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Immunization of adolescents against the human papillomavirus, the most common sexually transmitted infection in this country, has increased modestly since 2012, but it’s still “unacceptably low,” according to a recent report from the Centers for Disease Control and Prevention (CDC).
Immunization of adolescents against the human papillomavirus (HPV), the most common sexually transmitted infection in the United States, has increased modestly since 2012, but it’s still “unacceptably low,” according to a recent report from the Centers for Disease Control and Prevention (CDC).
Last year, only 57% of girls and 35% of boys aged between 13 and 17 years got 1 or more doses of HPV vaccine, compared with 86% who received the Tdap vaccine against tetanus, diphtheria, and pertussis.
The good news is that from 2012 to 2013 the HPV vaccination rate for girls increased from 53.8% to 57.3% (although only about a third got all 3 doses), and the rate for boys rose from 20.8% to 34.6%. The findings come from the National Immunization Survey-Teen (NIS-Teen), which the CDC has conducted since 2006.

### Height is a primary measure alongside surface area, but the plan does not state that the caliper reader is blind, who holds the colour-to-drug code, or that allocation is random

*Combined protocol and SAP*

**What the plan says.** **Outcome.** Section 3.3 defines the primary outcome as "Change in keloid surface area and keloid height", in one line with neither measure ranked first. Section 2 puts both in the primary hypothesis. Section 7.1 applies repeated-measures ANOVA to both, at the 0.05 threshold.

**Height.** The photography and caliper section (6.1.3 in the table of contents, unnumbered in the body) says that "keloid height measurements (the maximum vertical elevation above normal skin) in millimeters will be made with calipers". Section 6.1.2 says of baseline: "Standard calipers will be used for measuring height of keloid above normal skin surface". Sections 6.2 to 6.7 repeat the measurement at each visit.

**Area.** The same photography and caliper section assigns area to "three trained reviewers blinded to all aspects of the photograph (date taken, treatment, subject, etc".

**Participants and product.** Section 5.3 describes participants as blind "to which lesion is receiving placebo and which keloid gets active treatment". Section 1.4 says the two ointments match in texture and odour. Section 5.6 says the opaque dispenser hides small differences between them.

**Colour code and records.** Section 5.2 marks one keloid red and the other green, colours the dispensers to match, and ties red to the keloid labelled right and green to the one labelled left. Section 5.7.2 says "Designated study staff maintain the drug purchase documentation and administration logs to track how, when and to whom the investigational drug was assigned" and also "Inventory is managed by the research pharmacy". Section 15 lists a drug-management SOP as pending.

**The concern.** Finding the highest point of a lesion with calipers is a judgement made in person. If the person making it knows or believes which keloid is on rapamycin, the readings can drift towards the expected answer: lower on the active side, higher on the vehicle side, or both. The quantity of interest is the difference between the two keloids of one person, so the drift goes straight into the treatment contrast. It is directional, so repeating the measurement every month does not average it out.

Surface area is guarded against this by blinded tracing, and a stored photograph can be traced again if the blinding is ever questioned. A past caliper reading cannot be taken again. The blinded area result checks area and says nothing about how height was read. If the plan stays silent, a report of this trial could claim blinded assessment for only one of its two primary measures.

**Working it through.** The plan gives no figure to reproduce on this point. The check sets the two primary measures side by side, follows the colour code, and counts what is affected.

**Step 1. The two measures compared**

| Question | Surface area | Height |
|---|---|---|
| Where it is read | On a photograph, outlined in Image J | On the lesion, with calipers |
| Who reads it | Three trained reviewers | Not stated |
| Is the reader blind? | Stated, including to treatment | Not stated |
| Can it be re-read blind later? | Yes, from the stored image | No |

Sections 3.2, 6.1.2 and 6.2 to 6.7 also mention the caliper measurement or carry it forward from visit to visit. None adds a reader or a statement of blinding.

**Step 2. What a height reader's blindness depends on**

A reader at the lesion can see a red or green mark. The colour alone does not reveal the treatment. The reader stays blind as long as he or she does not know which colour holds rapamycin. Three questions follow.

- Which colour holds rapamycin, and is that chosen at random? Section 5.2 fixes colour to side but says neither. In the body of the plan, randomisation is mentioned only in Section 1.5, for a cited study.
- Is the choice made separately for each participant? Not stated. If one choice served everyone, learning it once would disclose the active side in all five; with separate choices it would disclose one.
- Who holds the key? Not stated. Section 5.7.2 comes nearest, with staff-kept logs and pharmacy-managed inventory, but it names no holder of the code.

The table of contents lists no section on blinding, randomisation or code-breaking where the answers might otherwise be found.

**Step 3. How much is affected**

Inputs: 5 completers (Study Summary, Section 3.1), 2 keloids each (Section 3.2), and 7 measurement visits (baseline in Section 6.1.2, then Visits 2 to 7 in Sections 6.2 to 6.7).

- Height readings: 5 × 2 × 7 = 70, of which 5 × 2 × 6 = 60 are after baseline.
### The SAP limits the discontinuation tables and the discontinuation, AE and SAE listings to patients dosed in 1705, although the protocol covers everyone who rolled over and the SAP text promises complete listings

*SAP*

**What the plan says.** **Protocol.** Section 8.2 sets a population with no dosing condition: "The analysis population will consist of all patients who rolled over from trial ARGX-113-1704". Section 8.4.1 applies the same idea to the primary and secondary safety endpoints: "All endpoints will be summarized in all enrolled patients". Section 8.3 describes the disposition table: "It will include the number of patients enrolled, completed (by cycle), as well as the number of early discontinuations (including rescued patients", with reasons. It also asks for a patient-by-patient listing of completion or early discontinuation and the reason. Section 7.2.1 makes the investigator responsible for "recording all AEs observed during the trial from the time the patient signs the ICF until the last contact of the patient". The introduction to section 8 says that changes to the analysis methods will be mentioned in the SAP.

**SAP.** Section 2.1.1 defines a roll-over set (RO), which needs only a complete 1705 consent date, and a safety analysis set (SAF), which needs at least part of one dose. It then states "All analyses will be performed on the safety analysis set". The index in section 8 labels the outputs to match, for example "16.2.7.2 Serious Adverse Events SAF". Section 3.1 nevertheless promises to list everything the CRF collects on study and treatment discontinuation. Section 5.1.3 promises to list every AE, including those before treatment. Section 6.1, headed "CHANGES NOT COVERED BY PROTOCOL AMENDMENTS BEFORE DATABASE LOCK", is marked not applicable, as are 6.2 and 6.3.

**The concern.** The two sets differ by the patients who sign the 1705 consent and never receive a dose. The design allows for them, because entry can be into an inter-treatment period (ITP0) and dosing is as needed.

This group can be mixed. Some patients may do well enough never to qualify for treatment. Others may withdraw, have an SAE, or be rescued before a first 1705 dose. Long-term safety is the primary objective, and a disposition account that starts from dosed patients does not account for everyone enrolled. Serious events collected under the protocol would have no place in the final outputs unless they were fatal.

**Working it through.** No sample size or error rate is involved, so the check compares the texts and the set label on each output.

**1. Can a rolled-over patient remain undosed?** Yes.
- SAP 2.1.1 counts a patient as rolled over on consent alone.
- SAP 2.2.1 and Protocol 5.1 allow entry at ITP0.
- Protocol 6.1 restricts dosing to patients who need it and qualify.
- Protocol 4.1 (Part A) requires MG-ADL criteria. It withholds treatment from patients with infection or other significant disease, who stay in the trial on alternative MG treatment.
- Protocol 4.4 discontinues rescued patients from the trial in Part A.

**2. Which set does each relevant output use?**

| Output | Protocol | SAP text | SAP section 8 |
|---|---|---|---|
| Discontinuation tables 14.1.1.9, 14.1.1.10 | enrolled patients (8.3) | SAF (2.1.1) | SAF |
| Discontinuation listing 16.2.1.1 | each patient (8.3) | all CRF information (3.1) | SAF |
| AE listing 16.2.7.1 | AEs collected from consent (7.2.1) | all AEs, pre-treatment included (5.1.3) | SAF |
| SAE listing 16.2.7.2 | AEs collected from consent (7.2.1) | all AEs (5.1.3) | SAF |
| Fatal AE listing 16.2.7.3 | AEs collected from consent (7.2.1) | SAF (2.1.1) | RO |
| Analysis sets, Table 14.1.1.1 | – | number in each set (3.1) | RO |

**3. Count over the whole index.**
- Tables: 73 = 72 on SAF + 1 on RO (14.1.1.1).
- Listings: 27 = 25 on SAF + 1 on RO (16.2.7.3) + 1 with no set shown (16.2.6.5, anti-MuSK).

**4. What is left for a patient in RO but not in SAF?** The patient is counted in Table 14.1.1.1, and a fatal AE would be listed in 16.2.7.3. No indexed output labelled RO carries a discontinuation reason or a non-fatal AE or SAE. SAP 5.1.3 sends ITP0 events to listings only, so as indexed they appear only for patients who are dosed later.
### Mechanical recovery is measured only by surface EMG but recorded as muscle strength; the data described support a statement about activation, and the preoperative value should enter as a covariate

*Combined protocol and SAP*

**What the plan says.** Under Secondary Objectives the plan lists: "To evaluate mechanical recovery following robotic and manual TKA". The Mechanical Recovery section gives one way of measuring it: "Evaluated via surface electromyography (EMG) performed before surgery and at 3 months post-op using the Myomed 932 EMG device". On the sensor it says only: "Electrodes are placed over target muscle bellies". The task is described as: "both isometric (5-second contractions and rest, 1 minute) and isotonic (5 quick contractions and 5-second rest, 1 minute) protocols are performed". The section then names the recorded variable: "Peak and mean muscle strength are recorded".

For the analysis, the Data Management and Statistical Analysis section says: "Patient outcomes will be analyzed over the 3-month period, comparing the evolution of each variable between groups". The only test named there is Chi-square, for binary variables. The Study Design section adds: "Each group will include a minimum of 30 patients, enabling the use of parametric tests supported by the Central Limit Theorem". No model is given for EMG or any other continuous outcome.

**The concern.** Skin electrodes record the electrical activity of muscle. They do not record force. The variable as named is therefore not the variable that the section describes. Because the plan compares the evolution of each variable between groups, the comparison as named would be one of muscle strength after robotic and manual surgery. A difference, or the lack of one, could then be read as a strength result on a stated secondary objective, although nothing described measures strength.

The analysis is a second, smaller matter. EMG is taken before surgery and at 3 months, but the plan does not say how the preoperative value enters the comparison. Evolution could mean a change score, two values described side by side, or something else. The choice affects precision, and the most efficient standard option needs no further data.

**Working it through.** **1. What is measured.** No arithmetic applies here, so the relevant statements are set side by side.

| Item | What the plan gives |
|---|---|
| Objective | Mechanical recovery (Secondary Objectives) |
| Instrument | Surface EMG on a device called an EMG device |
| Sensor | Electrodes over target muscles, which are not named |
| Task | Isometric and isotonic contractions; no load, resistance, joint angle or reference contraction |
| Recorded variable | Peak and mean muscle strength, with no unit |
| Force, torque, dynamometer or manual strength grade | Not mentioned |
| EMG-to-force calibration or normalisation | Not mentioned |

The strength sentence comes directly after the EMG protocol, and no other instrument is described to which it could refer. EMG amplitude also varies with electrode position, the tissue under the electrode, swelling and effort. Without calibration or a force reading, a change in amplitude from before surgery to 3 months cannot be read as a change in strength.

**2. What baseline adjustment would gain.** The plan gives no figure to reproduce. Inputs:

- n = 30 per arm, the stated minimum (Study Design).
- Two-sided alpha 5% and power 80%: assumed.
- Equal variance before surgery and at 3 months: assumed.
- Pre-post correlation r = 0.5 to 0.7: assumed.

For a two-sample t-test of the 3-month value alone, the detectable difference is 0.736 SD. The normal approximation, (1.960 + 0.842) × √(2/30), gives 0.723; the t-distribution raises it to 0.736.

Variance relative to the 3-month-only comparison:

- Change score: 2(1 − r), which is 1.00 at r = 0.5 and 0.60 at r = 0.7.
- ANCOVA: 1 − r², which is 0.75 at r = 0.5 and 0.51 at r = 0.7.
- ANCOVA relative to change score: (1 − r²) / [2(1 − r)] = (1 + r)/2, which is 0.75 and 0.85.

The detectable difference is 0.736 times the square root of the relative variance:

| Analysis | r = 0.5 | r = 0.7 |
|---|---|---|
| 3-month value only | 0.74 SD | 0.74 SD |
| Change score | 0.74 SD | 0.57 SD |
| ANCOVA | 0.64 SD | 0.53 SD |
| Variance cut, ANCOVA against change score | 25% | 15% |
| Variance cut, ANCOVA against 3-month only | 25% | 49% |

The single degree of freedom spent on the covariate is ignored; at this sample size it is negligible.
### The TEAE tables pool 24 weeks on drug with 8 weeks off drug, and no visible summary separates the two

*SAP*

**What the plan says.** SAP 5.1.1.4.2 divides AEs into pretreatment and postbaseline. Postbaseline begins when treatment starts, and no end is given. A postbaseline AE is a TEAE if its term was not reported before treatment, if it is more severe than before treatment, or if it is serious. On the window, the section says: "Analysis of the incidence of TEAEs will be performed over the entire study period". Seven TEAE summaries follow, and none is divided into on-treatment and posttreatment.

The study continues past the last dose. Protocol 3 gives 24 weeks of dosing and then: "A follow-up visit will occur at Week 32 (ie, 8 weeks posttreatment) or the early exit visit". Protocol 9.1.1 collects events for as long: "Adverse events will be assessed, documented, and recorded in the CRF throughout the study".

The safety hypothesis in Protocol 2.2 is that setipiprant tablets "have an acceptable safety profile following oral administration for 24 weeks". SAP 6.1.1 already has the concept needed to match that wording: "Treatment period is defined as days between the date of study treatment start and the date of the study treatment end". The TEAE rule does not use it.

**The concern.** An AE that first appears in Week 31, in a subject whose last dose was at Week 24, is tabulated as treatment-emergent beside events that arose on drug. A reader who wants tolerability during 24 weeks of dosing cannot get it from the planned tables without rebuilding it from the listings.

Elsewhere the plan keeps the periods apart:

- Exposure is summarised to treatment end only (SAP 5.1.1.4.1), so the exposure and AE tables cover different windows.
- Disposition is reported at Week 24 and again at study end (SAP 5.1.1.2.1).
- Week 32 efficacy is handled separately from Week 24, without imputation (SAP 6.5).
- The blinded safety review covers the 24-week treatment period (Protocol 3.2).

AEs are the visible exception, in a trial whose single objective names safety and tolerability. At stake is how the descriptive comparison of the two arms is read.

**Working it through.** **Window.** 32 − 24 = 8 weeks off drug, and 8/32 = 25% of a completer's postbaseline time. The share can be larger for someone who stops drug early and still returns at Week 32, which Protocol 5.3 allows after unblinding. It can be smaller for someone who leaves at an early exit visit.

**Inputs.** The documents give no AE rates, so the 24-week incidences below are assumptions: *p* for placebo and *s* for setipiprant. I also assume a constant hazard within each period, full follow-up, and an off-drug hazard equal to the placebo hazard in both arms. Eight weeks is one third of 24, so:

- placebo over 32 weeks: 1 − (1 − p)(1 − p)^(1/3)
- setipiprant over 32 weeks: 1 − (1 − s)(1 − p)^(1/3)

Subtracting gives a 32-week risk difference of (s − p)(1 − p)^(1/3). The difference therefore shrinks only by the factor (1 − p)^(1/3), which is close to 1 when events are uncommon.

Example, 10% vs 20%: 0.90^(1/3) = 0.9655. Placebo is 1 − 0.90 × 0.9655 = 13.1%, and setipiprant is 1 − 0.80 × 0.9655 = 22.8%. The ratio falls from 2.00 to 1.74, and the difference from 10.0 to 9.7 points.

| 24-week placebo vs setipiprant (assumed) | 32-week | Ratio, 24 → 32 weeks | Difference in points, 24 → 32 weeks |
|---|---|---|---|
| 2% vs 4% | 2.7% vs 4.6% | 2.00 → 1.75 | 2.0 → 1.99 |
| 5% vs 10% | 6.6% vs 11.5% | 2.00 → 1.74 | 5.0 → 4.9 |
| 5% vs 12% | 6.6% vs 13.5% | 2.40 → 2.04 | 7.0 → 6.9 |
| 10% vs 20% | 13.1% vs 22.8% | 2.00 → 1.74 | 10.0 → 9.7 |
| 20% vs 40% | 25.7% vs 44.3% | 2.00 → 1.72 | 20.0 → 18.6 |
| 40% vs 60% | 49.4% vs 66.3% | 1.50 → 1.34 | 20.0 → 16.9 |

The reasons cited most often by parents for not having their children, both girls and boys, vaccinated were lack of knowledge (15.5% for both boys and girls); belief that the vaccine isn’t necessary (14.7% for girls; 17.9% for boys); and lack of a recommendation to vaccinate (13% for girls; 22.8% for boys). Some parents also cited safety concerns.
More parents of vaccinated teenagers said they had received a recommendation (73.7% for girls; 71.7% for boys) than parents of unvaccinated adolescents (52% for girls; 25.7% for boys). Significantly more parents of both girls and boys reported receiving a recommendation in 2013 compared with 2012.
The CDC’s Advisory Committee on Immunization practices (ACIP) recommends vaccinating preteen girls and boys aged 11 or 12 years against HPV. The CDC’s ACIP also recommends vaccination for teenaged girls and young women aged up to 26 years who haven’t previously received the vaccine and teenaged boys and young men aged up to 21 years. The 2 available vaccines-Cervarix and Gardasil-are given in 3 shots over 6 months to prevent cervical cancer and, in the case of Gardasil, anal, vulvar, and vaginal cancers as well as genital warts.
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